McAfee Secure sites help keep you safe from identity theft, credit card fraud, spyware, spam, viruses and online scams
Share Print

You have not viewed any products recently.




Brutal Minimalist Fitness

June 14, 2006 09:15 AM

One of the things I like the most about kettlebell training is the variety. The number of exercises and variations are limited only by your creativity. With a kettlebell or two and a handful of drills you can get a top-notch workout that will cover all of your strength, endurance and flexibility needs. It has been said that if you get bored training with kettlebells, you have no imagination.

Of course, the other side of the variety coin is the minimalist approach of taking one or two exercises that cover the entire body and doing them at the exclusion of everything else. This kind of training can be great for beginners or for the development of mental toughness.

A couple of good examples of this kind of bare bones thinking are the1000 rep snatch challenge, where you work up to completing 500 16kg kettlebell snatches per arm without stopping and the Department of Energy Man-Maker workout (developed by Bill Cullen, RKC) which alternates sets of high-rep swings or snatches with less intense periods of jogging. You can find detailed descriptions of both of these in the articles section at

In The Russian Kettlebell Challenge book, Pavel outlined what he called the program minimum, which consisted of the snatch and the bent press. The idea behind it was that you could build superior strength and fitness using only these two exercises.

In his constant quest to make things more simple, the Evil Russian came to the realization that both the snatch and bent press require quite a bit of technical proficiency and that the original program minimum could be stripped down even further and made more user-friendly. The result was the revised program minimum utilizing only the Turkish Get-up and the swing.

While toying around with ways to make my clients more miserable I came up with a kind of program minimum/man-maker hybrid that would be simple to implement yet provide powerful results.

The Turkish Get-up (TGU) is an excellent drill that works virtually every muscle while teaching balance, body awareness and whole body tension. The swing is the foundation of all ballistic kettlebell drills and cannot be practiced too much. It works the hamstrings, glutes and lungs like no other exercise. I added Hindu squats, a favorite of MMA fighters and grapplers, to the mix and the Brutal Minimalist Fitness or BMF workout was born.

Do the BMF workout three times per week.

Begin with the Turkish get-up. Perform three sets of three reps for each arm. Rest a minute or so between sets. When three reps become relatively easy, add a fourth rep, then a fifth, so that you are doing three sets of five. Over time, work up to five sets of five reps.

After you complete the TGU sets, the real fun begins. You are going to alternate swings and Hindu squats in ascending and descending ladders while periodically thinking of how to find me and beat me with a stick.

Take hold of your kettlebell and perform 50 swings. You may do one-hand, two-hand or a combination of both. One possible rep scheme is to do 15 reps with each hand and then 20 two-handed. Or you could do 15 per side and then ten per side. If you want to be really minimalist do 25 per hand or just 50 straight with two hands. With as little rest as possible (no more than one minute) do a set of ten Hindu squats.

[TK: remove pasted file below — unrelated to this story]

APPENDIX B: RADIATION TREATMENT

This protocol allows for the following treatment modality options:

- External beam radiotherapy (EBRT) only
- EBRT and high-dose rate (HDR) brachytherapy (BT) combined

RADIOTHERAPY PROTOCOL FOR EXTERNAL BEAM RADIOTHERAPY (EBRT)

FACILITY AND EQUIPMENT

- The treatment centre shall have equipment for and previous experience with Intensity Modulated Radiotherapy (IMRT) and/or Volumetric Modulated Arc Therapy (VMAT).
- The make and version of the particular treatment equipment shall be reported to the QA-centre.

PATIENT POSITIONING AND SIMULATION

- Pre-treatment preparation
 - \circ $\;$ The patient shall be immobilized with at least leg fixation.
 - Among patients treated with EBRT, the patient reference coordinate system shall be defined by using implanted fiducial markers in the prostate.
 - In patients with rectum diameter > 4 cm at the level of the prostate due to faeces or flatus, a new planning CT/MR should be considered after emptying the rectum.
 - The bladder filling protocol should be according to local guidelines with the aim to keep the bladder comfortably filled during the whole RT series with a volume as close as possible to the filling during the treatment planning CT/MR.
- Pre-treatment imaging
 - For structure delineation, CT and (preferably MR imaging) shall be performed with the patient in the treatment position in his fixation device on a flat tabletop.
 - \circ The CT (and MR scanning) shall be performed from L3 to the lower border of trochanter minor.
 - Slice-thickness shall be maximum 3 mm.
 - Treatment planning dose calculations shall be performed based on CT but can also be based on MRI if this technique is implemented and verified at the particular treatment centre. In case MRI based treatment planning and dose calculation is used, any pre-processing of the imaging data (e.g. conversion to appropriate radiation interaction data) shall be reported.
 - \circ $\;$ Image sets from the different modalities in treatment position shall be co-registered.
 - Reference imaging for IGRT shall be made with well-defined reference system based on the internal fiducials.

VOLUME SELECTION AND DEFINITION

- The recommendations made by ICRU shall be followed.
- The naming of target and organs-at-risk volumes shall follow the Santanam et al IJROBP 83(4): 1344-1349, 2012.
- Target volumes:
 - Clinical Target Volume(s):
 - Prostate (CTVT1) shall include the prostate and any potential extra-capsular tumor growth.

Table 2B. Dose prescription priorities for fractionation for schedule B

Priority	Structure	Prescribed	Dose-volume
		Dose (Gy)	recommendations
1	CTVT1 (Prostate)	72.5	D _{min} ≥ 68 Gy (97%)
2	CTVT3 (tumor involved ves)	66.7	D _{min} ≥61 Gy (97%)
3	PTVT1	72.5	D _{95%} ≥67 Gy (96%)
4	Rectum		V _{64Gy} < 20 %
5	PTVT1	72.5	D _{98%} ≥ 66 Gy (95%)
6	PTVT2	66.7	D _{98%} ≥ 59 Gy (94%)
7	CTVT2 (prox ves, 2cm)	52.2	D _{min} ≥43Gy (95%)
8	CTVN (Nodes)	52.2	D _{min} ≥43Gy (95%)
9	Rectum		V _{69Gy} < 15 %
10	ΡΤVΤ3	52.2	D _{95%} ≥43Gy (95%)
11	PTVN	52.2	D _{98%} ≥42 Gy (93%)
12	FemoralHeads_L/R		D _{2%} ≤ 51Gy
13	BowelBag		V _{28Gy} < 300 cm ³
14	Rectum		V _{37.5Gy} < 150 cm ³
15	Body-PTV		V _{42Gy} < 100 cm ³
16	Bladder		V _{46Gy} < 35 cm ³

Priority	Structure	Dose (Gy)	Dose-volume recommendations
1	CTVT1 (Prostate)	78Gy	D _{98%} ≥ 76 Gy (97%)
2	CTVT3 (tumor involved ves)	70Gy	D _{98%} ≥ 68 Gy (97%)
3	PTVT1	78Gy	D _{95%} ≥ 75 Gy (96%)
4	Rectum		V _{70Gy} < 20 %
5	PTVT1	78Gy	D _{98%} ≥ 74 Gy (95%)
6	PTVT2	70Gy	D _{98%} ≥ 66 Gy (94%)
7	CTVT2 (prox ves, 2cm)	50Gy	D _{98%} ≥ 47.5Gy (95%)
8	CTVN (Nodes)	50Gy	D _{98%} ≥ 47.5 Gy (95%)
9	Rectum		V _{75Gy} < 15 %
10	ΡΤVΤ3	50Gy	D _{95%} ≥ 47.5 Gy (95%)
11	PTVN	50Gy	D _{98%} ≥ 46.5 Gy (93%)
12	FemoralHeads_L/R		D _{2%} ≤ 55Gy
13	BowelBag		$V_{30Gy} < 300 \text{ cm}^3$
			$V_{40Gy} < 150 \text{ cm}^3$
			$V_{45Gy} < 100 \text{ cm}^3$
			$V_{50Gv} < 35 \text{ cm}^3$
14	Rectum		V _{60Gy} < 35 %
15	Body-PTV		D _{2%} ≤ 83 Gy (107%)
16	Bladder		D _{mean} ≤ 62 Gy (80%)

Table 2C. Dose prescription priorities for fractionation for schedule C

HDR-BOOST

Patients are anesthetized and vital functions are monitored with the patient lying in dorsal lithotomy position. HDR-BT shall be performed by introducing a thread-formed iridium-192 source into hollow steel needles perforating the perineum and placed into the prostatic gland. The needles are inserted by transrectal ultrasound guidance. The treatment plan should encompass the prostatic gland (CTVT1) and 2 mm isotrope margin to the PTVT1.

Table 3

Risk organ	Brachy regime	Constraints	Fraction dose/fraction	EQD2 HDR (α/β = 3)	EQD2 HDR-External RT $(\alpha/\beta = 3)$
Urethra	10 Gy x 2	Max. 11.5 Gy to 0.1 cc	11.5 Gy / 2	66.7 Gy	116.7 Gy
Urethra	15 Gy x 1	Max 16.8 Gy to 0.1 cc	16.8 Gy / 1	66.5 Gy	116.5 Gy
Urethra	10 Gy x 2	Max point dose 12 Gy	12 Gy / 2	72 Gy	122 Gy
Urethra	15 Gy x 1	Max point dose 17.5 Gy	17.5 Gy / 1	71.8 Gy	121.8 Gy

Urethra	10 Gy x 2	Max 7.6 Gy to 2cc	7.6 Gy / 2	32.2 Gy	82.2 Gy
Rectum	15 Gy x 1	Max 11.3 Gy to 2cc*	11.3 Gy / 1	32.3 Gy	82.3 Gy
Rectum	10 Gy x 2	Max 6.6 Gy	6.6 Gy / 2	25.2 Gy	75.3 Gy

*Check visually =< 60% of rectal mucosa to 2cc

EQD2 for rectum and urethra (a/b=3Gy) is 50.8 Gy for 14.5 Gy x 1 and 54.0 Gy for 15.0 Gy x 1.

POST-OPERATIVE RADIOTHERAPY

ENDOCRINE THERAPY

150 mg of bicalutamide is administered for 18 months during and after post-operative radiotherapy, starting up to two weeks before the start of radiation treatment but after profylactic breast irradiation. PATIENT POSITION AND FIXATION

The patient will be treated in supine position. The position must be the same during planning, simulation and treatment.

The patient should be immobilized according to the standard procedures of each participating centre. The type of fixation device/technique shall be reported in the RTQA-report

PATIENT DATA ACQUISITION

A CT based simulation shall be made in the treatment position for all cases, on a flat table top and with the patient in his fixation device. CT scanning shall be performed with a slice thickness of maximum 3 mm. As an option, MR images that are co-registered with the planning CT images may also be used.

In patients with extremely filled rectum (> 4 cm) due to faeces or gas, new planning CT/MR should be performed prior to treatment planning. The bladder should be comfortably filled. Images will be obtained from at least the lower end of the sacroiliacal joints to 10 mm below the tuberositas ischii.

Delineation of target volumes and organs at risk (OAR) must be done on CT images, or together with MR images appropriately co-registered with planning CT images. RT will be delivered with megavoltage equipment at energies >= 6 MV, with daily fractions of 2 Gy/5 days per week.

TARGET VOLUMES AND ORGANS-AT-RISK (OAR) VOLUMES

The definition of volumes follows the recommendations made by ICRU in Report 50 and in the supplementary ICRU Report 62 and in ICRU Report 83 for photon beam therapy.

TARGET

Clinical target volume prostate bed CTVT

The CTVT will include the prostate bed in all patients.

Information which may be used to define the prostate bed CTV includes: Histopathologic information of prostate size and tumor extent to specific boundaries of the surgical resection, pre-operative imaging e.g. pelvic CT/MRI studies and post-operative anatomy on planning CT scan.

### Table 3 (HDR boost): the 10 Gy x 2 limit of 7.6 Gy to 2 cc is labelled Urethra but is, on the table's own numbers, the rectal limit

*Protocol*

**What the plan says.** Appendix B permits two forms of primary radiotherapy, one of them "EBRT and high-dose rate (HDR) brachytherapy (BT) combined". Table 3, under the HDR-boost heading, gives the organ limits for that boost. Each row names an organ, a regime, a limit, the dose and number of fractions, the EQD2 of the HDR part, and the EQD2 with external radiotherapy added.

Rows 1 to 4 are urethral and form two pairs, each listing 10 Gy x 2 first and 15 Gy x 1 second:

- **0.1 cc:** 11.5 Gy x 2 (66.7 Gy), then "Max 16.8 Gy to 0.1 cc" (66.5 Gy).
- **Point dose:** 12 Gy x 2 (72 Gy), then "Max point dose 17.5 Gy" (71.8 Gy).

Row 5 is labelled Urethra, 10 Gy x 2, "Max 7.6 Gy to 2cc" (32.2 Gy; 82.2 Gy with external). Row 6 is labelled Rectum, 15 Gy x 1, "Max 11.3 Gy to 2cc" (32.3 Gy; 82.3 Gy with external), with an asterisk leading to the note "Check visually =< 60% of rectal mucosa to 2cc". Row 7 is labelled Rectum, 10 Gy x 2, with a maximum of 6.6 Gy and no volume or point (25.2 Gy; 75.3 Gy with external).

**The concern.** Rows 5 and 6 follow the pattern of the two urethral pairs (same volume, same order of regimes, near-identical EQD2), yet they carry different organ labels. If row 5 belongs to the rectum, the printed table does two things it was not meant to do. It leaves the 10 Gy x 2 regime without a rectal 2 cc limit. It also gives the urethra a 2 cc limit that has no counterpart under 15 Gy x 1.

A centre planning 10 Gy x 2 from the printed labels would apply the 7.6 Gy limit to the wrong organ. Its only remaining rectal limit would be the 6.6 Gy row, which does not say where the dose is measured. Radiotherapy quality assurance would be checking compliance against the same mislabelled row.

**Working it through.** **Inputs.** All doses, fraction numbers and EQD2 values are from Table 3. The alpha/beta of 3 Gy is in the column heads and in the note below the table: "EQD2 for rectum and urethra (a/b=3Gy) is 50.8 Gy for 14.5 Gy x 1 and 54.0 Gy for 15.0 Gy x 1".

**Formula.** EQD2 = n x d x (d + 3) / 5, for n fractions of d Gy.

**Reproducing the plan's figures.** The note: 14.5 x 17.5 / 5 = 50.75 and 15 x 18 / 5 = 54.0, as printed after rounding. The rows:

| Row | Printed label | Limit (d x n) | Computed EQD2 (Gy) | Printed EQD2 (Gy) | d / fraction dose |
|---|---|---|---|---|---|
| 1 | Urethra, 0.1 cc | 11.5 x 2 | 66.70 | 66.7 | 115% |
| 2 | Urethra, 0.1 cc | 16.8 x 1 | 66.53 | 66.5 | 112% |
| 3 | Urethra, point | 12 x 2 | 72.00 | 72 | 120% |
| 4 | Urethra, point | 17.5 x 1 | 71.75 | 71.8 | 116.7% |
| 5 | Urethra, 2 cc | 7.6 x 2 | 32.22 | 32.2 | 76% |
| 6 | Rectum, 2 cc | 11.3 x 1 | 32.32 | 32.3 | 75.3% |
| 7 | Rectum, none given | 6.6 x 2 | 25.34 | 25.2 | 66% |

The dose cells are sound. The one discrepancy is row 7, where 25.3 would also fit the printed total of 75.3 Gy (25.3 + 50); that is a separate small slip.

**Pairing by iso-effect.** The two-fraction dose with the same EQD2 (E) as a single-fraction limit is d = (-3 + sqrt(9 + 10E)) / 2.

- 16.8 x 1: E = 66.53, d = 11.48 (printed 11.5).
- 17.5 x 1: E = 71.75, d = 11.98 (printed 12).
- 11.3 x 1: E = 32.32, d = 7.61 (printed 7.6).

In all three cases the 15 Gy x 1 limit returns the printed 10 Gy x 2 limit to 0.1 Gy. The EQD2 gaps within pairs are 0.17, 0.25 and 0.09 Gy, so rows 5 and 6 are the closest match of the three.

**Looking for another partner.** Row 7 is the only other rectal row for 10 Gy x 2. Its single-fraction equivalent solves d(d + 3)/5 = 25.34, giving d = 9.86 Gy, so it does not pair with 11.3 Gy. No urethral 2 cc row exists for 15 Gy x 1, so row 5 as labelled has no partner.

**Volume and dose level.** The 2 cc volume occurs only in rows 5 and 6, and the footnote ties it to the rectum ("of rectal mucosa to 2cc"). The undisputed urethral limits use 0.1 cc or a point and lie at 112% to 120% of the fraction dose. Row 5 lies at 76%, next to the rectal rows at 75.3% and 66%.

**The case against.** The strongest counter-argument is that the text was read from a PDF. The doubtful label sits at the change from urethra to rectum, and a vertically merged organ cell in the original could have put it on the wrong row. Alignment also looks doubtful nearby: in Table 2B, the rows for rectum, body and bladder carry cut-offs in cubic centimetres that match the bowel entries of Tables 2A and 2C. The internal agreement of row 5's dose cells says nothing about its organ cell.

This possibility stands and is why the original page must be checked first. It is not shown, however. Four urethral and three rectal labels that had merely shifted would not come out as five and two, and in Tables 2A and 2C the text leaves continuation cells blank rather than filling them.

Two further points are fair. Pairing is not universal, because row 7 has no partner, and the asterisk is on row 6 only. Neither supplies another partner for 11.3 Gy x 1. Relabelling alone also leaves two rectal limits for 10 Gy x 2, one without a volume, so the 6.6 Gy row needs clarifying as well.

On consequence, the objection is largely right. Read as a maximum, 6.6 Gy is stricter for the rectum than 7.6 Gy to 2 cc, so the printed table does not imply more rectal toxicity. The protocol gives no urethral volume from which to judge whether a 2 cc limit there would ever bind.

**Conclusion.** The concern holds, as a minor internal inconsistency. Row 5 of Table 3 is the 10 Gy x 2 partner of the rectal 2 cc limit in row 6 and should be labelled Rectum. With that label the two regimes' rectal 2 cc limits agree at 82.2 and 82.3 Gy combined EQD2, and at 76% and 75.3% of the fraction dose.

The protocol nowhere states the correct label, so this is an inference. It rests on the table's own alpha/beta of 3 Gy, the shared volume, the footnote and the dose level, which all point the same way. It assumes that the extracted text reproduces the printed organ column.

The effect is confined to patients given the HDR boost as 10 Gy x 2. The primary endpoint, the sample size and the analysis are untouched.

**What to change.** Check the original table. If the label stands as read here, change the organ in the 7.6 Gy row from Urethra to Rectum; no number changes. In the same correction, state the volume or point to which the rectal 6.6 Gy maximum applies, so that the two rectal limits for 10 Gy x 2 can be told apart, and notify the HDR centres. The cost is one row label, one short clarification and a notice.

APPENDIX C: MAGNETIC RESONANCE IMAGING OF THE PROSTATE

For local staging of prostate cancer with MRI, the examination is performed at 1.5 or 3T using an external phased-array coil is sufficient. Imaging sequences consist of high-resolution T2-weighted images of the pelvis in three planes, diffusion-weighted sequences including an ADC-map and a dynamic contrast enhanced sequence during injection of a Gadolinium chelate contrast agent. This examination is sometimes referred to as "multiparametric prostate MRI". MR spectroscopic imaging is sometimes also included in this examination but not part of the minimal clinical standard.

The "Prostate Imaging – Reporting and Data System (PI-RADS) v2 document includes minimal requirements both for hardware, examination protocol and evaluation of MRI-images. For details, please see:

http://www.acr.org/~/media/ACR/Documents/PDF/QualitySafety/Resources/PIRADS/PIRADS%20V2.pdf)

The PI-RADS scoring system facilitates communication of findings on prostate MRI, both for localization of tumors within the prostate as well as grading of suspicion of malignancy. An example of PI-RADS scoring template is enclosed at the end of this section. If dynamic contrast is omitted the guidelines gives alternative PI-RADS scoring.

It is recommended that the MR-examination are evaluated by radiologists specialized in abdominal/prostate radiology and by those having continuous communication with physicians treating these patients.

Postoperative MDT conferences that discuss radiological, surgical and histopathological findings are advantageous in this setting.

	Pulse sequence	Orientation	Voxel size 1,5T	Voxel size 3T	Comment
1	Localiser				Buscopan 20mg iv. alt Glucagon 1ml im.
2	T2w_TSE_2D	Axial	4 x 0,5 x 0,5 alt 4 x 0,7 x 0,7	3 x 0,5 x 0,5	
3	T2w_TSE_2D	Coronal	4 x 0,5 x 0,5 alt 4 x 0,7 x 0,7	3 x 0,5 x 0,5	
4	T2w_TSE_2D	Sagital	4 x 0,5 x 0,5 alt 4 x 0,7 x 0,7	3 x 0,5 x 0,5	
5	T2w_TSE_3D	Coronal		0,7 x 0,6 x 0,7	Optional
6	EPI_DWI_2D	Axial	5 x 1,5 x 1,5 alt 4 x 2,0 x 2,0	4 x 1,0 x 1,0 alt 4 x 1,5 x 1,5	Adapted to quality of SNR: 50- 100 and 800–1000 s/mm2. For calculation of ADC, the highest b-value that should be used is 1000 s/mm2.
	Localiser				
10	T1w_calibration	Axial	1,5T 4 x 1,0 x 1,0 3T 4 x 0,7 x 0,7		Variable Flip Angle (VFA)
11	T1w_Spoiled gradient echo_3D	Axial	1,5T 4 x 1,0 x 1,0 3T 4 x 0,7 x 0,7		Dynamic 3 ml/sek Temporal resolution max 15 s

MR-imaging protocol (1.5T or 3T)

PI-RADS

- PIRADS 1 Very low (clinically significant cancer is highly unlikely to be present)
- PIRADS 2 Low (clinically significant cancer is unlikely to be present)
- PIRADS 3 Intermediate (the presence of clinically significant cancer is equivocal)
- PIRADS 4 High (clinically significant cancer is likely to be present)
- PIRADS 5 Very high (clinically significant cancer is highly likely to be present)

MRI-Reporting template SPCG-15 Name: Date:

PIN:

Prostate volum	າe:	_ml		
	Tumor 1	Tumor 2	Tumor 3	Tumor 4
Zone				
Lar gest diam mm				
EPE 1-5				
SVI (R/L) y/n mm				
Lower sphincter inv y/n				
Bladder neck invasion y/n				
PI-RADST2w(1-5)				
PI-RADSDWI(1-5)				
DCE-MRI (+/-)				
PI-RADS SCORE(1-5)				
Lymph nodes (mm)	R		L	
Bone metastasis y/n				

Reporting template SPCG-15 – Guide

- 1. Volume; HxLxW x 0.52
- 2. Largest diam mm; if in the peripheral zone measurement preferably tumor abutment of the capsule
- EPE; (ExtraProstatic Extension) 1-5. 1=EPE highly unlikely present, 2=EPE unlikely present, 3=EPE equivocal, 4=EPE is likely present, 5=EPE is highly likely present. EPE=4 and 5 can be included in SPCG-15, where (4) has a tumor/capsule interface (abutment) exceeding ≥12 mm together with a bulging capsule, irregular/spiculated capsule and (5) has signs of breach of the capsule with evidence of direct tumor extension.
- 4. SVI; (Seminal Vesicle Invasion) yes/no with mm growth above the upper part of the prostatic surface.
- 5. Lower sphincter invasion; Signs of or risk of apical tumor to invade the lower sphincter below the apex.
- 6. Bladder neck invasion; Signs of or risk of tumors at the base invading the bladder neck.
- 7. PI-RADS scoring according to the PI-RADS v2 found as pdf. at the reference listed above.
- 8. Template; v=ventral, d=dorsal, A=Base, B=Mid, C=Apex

After this it is back to swings for a total of 40 reps. Again, it doesn't matter if you swing with one hand or two. Then with as little rest as possible do 20 Hindu squats.

Next, do 30 swings and 30 squats. On down the line to 20 swings and 40 squats, then finish with a final set of 10 swings and 50 squats.

Keep track of the time of the workout. Gradually compress the rest periods between the swings and squats until you are going non-stop. When you can complete the swing/squat section of the workout in less than twelve minutes your endurance will be approaching mutant status.

Brutal Minimalist Fitness (BMF) workout:
TGU- 3-5 sets of 3-5 reps
Swing x 50
Hindu squat x 10
Swing x 40
Hindu squat x 20
Swing x 30
Hindu squat x 30
Swing x 20
Hindu squat x 40
Swing x 10
Hindu squat x 50

If this is too much for your present level of fitness, begin with 3x1 per side in the TGU and ten rep sets of swings and squats. You can also cut the total volume in half, doing sets of 5-25 on the swings and squats. Just keep with the ascending/descending ladder concept and gradually add reps until you are at full-blown BMF status.

Editors note: Ease into the Hindu squats (some knees don't respond well to the Hindu squat) ? or find a suitably miserable substitute ? Burpees for example.

David Whitley, RKC is a kettlebell instructor, strength coach and massage therapist in Nashville, TN. He is the first American-born man to achieve CMS rank in Girevoy Sport and was the US Long-Cycle Clean and Jerk champion in 2005. Whitley is the author of The Power Circuit Workout, a follow along DVD that combines the brutally effective Russian kettlebell with classic bodyweight calisthenics into an easy-to-follow program that is guaranteed to breath new life into your training available from

Kettlebell Power Circuit Worout David Whitley

David conducts kettlebell workshops across the country and trains clients privately in the Nashville area. He is also available for online personalized training and phone consultation. Contact him by email at and visit his website.